A. M. 4035, of the mission of his twelve apostles, and the other seventy disciples. The cavils and Cor Dom. questions of the Pharisees, Sadducees, and Herodians, together with his answers and solutions; the observations and reflections of the people; his public discourses before all, Vulg. Fr. 30. and his private instructions to his disciples; his predictions of his own sufferings; of the destruction of Jerusalem, and many other events; a long and particular account of his prosecution, condemnation, and crucifixion; as also of his resurrection and ascension; (not to mention the history of the birth, preaching, baptism, and sufferings of John the Baptist, his fore-runner) are all comprized in a short volume. And therefore, having such plenty of matter before them, they were obliged to be silent as to some particulars, after they had related others of the like nature, for fear of incurring that prolixity which they had determined to avoid. And hence it is easy to suppose, in behalf of the three first evangelists, that when they came to a certain period in their history of the ministry of Jesus, and observed that they had given a sufficient account of his doctrine and miracles, being to reserve a space for his last sufferings and resurrection, they thought proper to pass over in silence whatever happened between that period and his last journey to Jerusalem. Thus some have observed, that from the time when our Saviour returned into the coasts of Judea beyond Jordan, which (as St John (a) tells us) was soon after the feast of the dedication, (and that was always observed in winter) to the time of his last going up to Jerusalem, a little before Easter, these three evangelists make no mention at all of any journeys or movings from thence; and yet from this country (according to St John's account) it was that Jesus afterwards came up to Bethany and raised Lazarus, and then (b) "went into the country near the wilderness, into a city called Ephraim, and there continued with his disciples." And therefore since these sacred penmen, for the avoidance of prolixity, thought it not proper to take any notice of what passed in this interval of time, they could not (with any justness or propriety) introduce into their Gospels an account of the resurrection of Lazarus.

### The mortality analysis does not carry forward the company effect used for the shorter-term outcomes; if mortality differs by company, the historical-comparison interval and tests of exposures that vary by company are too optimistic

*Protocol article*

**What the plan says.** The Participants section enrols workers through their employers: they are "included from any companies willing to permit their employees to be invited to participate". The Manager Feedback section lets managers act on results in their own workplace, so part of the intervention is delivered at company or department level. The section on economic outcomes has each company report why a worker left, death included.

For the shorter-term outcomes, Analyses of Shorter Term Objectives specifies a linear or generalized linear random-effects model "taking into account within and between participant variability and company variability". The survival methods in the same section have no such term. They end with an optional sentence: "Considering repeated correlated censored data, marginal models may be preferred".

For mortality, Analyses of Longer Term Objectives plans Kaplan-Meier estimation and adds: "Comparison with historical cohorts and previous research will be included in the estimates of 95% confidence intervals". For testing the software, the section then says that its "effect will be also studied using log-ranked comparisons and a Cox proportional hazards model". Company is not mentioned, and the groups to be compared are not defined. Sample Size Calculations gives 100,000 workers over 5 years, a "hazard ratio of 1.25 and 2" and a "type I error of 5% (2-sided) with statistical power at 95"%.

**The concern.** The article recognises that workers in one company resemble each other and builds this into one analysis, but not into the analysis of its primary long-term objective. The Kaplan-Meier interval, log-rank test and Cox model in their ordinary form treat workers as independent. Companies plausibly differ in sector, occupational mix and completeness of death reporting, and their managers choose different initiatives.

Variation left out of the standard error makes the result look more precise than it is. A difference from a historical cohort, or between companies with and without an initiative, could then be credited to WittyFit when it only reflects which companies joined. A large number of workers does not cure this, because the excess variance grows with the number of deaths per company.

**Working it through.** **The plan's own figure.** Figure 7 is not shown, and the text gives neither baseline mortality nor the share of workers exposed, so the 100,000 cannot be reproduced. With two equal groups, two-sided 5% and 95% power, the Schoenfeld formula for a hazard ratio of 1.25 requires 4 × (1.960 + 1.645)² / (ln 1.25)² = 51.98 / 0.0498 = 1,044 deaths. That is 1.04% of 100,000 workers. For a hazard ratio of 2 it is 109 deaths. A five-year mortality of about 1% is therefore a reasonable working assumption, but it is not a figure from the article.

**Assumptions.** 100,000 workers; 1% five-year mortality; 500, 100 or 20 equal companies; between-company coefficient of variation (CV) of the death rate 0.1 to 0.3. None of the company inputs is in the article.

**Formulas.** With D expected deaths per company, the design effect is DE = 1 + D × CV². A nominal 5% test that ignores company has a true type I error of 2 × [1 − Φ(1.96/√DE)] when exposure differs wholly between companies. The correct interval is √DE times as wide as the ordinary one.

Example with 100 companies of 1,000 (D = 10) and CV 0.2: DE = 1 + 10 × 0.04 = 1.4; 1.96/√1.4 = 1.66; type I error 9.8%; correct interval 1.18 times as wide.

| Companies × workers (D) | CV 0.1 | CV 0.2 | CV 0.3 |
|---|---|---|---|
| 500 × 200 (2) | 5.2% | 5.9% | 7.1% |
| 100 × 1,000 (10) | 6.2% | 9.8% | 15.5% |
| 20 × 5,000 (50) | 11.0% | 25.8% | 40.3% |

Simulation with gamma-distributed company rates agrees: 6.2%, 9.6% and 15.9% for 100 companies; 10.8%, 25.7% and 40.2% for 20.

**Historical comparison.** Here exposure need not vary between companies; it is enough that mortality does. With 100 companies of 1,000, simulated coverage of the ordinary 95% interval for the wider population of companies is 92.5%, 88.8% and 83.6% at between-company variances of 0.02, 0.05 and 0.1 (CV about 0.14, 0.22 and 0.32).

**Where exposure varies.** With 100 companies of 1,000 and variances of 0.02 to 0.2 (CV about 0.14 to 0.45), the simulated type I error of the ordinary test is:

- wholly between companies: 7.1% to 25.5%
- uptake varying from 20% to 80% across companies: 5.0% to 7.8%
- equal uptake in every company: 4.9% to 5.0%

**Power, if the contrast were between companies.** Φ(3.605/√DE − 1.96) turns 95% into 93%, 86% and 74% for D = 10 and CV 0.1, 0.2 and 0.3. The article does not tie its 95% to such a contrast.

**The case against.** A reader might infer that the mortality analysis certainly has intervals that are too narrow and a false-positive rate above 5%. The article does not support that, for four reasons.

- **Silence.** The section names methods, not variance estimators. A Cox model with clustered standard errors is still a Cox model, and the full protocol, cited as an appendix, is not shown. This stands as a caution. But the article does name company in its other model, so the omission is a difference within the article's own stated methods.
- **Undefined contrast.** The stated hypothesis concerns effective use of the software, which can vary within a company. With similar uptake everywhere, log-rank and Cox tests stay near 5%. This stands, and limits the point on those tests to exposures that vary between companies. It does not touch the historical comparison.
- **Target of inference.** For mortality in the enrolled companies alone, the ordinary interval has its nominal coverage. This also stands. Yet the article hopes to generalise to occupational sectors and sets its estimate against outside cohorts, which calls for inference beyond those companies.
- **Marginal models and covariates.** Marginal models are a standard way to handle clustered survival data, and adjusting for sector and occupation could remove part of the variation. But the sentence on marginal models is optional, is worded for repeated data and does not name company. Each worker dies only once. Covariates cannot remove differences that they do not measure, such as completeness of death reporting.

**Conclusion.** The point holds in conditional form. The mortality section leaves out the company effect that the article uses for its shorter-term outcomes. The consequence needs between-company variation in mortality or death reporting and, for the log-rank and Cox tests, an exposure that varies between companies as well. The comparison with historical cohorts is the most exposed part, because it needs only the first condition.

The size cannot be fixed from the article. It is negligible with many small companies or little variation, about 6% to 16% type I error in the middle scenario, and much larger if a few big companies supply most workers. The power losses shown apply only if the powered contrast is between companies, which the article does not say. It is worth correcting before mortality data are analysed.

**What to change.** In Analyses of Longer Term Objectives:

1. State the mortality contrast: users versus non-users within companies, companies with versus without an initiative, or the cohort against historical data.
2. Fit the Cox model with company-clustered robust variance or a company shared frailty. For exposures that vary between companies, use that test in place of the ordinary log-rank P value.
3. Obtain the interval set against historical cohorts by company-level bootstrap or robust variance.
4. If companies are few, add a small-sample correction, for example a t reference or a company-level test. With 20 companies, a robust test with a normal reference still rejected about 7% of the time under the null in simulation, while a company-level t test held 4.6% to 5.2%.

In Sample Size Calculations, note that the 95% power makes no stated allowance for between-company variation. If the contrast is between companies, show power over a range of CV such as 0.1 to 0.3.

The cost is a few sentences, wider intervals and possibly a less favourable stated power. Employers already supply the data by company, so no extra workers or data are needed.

[It is indeed very unreasonable to urge as an objection to the truth of any fact recorded by one credible historian, the circumstance of its omission by others supposed to have had the same opportunities of information. It is peculiarly unreasonable in the present case, because St John is universally allowed to have written long after the other evangelists, with this view among others, that he might supply accounts of such important events in the life of our Lord as they had omitted; but it is certain that he hath not supplied them all. We have his own testimony, not only that " Jesus did many other signs in the presence of his disciples," which he bath not recorded in his Gospel, but that, if they had every one been recorded," he supposed that even the world itself could not contain the books that should have been written." Many of our Lord's miracles, therefore, were unavoidably omitted; and if each evangelist prescribed, as a rule to himself, to record nothing but what he had actually witnessed with his own eyes or heard with his own ears, it is easy to assign the reason for one evangelist recording one miracle, and omitting others equally great which are recorded by another. They could not always be every one of them present with their Lord, either when he wrought miracles or when he taught the people. Accordingly we find the restoration to life of Jairus's daughter recorded, though with circumstances somewhat different, by all the three first evangelists, and therefore very properly omitted by St John; but the restoration of the widow's son of Nain, though a miracle equally public and astonishing, is recorded by St Luke only. How is this accounted for? may the objector ask; a que. stion to which the answer is obvious on the supposion that the evangelists were distinct and independent writers, who recorded each only what he had himself witnessed and distinctly remembered. St Matthew, St John, St Peter, and St Luke, were all with their Master when he was intreated by the ruler of the synagogue to come and lay his